I am not at all convinced that you are pointing your finger at the right culprit.Vaeltaja wrote:No it does not make then useless or antique. But it was known before the WW that Fokker D XXI was a second rate fighter (it had been such all the way from the design board). And the need to get more modern fighters was growing - but ignored by Air Force Command.
About the Fokker acquisition, I just checked the chapter on “The Air Force in the 1930’s – growth to a Branch of Defence makes progress”, p. 59-61, in The History of the Karelian Air Command by Veli Pernaa, Col (ret), 1997.
Without going to a full-length translation of the text (which I highly recommend to all Finnish readers), I will point out some issues in it:
- the new Council of Defence (Puolustusneuvosto) was established in 1931, with expert representation covering also politics and economy
- the apparent lagging behind of the Air Force during the 1920’s had already been investigated by the Hohenthal Committee in 1928. Its proposals had not improved the funding of the Air Force. The Cabinet finally ended up with an “Emergency Program” in 1930, to cover the most crying needs.
- Cavalry General Mannerheim had got thoroughly acquainted with the state of our Defence Forces after his nomination as the Chairman of the Council of Defence. He paid special attention to the performance of the Air Force.
- In 1931 the Council of Defence proposed setting up a committee for investigating the Air Force. The task was given to a committee chaired by Major General Oesch, with its report being presented in 1932.
- The Committee on State Finances established in 1935 ended up proposing remarkable additional acquisitions to especially the Air Force.
- A later Committee on Basic Procurements prepared its report in 1938, when the Act on Basic Procurements was given. It gave a great weight to developing the Air Force, too.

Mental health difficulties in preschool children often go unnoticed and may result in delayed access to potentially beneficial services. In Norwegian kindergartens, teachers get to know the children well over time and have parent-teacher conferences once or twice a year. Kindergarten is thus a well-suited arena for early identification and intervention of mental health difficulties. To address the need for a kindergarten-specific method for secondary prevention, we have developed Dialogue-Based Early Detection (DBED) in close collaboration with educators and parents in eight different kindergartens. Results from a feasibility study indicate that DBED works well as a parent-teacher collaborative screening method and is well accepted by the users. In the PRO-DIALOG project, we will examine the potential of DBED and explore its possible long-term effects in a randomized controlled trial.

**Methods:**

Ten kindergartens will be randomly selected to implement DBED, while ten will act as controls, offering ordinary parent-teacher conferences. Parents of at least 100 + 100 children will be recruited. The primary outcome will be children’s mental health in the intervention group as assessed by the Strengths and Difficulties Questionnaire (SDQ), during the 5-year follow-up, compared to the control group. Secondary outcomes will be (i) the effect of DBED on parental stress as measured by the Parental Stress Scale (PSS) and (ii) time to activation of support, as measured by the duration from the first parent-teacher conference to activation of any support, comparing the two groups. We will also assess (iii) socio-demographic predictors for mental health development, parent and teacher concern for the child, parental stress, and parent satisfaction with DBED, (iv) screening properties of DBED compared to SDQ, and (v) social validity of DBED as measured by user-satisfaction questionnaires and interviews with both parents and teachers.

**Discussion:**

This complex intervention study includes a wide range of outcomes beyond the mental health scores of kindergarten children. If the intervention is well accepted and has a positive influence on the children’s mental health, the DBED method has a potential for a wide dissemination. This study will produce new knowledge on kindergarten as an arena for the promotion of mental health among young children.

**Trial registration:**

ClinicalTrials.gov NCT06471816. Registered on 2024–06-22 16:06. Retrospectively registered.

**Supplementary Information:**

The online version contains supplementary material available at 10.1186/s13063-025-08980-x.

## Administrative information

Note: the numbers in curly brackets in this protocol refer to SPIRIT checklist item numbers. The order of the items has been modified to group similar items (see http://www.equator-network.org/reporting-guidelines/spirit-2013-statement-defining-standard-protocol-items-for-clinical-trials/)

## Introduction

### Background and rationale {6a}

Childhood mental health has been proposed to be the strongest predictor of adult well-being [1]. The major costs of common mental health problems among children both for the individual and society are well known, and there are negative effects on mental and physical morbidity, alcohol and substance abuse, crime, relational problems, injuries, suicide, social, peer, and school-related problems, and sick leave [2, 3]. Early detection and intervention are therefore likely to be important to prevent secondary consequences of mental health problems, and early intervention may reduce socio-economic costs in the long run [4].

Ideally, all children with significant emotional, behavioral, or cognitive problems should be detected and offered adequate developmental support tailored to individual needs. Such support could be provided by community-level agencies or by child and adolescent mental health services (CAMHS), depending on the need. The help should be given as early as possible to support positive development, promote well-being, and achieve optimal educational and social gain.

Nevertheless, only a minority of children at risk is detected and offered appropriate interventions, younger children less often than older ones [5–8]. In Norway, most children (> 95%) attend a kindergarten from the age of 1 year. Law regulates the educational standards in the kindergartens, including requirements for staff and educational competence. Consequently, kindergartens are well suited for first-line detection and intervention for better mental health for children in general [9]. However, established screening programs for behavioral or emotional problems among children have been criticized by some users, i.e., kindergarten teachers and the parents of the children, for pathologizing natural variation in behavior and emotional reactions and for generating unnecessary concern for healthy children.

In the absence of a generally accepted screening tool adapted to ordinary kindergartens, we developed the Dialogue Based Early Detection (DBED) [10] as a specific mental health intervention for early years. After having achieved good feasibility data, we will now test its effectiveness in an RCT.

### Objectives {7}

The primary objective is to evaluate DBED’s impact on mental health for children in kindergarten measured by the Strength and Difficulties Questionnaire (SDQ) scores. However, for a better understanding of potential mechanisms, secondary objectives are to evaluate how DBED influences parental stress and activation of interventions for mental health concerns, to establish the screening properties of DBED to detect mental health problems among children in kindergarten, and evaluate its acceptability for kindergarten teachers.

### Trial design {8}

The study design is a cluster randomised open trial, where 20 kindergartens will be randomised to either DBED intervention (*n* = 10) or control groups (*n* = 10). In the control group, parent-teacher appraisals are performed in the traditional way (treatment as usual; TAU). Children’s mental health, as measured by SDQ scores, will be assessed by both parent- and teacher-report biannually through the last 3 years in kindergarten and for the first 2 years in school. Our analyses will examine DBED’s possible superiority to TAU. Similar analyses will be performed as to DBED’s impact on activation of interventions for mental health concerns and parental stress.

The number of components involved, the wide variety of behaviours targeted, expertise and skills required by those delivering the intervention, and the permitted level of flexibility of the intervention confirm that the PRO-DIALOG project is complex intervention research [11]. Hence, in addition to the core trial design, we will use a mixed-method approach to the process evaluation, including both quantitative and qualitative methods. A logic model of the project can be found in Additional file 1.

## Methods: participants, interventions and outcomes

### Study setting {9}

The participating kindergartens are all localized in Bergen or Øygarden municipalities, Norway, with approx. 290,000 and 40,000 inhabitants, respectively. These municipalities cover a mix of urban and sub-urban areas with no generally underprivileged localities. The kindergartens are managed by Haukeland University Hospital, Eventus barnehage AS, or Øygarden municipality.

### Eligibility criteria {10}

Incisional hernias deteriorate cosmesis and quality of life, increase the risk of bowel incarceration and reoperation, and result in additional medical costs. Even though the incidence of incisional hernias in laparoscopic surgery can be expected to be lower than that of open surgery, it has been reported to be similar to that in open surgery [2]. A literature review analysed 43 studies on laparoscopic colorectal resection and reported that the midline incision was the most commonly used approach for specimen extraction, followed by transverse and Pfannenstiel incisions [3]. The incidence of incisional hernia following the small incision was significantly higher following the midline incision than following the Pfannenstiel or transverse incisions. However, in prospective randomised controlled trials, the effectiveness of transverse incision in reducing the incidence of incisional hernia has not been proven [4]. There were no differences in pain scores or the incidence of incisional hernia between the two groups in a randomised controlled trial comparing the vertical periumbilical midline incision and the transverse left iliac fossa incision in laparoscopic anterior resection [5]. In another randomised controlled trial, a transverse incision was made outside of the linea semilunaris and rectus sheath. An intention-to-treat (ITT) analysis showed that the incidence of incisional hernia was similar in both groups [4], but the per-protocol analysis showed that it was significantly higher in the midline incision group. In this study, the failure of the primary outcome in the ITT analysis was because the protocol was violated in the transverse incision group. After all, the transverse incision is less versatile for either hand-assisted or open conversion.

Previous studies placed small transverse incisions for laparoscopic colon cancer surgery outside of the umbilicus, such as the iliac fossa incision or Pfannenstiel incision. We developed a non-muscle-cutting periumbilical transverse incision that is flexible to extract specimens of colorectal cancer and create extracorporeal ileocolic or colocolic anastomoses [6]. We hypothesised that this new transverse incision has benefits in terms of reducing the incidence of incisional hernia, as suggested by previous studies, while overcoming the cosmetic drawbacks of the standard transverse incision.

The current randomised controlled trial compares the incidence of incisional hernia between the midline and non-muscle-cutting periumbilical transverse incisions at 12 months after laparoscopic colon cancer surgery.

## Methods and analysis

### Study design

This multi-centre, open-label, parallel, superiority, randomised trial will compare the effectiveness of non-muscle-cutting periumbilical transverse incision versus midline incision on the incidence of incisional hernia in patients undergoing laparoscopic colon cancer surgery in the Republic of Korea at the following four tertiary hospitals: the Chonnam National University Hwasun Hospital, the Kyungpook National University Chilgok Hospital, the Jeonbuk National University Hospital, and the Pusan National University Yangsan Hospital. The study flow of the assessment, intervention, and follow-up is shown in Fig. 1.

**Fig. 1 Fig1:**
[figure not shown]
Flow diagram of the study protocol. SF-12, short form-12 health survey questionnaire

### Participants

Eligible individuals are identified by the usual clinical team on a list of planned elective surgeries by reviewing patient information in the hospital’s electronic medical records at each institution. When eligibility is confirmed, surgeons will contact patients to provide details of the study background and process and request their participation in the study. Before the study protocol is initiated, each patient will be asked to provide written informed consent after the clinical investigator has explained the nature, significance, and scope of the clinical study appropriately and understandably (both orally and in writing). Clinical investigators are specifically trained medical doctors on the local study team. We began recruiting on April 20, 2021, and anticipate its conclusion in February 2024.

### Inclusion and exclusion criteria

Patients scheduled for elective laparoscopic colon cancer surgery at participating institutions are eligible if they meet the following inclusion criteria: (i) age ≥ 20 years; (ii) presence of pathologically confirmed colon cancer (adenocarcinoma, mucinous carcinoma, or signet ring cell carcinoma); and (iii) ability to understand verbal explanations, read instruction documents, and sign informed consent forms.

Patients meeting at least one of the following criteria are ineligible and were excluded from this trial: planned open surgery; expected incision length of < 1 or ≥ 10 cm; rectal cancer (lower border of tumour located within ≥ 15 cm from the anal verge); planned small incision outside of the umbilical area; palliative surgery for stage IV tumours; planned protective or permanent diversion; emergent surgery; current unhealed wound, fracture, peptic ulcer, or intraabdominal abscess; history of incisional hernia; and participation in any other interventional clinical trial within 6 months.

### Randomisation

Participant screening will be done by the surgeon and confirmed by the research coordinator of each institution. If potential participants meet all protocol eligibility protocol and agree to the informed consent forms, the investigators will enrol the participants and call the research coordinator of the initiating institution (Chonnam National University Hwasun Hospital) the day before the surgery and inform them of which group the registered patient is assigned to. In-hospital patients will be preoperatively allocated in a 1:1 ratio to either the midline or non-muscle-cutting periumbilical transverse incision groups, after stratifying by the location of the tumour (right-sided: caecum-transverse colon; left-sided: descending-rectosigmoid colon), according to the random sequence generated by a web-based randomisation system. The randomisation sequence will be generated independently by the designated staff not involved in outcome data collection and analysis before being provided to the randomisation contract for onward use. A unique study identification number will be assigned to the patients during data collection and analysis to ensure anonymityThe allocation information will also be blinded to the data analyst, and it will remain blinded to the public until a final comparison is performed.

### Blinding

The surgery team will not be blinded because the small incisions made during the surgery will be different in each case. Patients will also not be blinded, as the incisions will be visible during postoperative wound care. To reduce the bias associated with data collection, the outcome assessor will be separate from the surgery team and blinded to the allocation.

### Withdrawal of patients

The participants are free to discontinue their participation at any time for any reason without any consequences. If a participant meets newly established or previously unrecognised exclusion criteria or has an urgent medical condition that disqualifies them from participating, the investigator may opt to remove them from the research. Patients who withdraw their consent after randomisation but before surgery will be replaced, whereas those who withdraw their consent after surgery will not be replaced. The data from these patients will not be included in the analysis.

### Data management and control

- procurements of aircraft required contacts abroad, as the development of combat aircraft accelerated significantly in the 1930’s. The types with the best performance were generally held secret, which is why Finns had difficulty in getting information on the latest constructs. However, experts of our Air Force did get opportunities to familiarize themselves with the production of the leading European aviation states.
- Mannerheim, promoted to Field Marshal in 1933, showed interest in the Air Force and visited aircraft industry in Britain, Germany, and France. In Germany, he heard Hermann Göring’s lecture on the significance of the air force, which he considered “enlightening”. Mannerheim would have preferred highest quality, which in his view was to be found in Germany.
- despite of the Emergency Program and Mannerheim’s support, politicians axed the budget proposals of the Air Force. The State Finance Committee of 1935 reduced five of the proposed 17 squadrons of the development program. A revised basic procurement program was prepared for the Air Force in 1935, including 12 squadrons as follows:
land army support squadrons (maayhteistoimintalaivueet) 10, 12, 14, and 16 (34% of the aircraft)
fighter squadrons 24, 26, and 28 (34% of the aircraft)
long range squadrons (kaukotoimintalaivueet) 42, 44, 46, and 48 (24% of the aircraft)
maritime support squadron (meriyhteystoimintalaivue) 36 (8% of the aircraft)
- reinforcing the fighter force did not proceed as planned: one squadron (28) was scrapped in 1938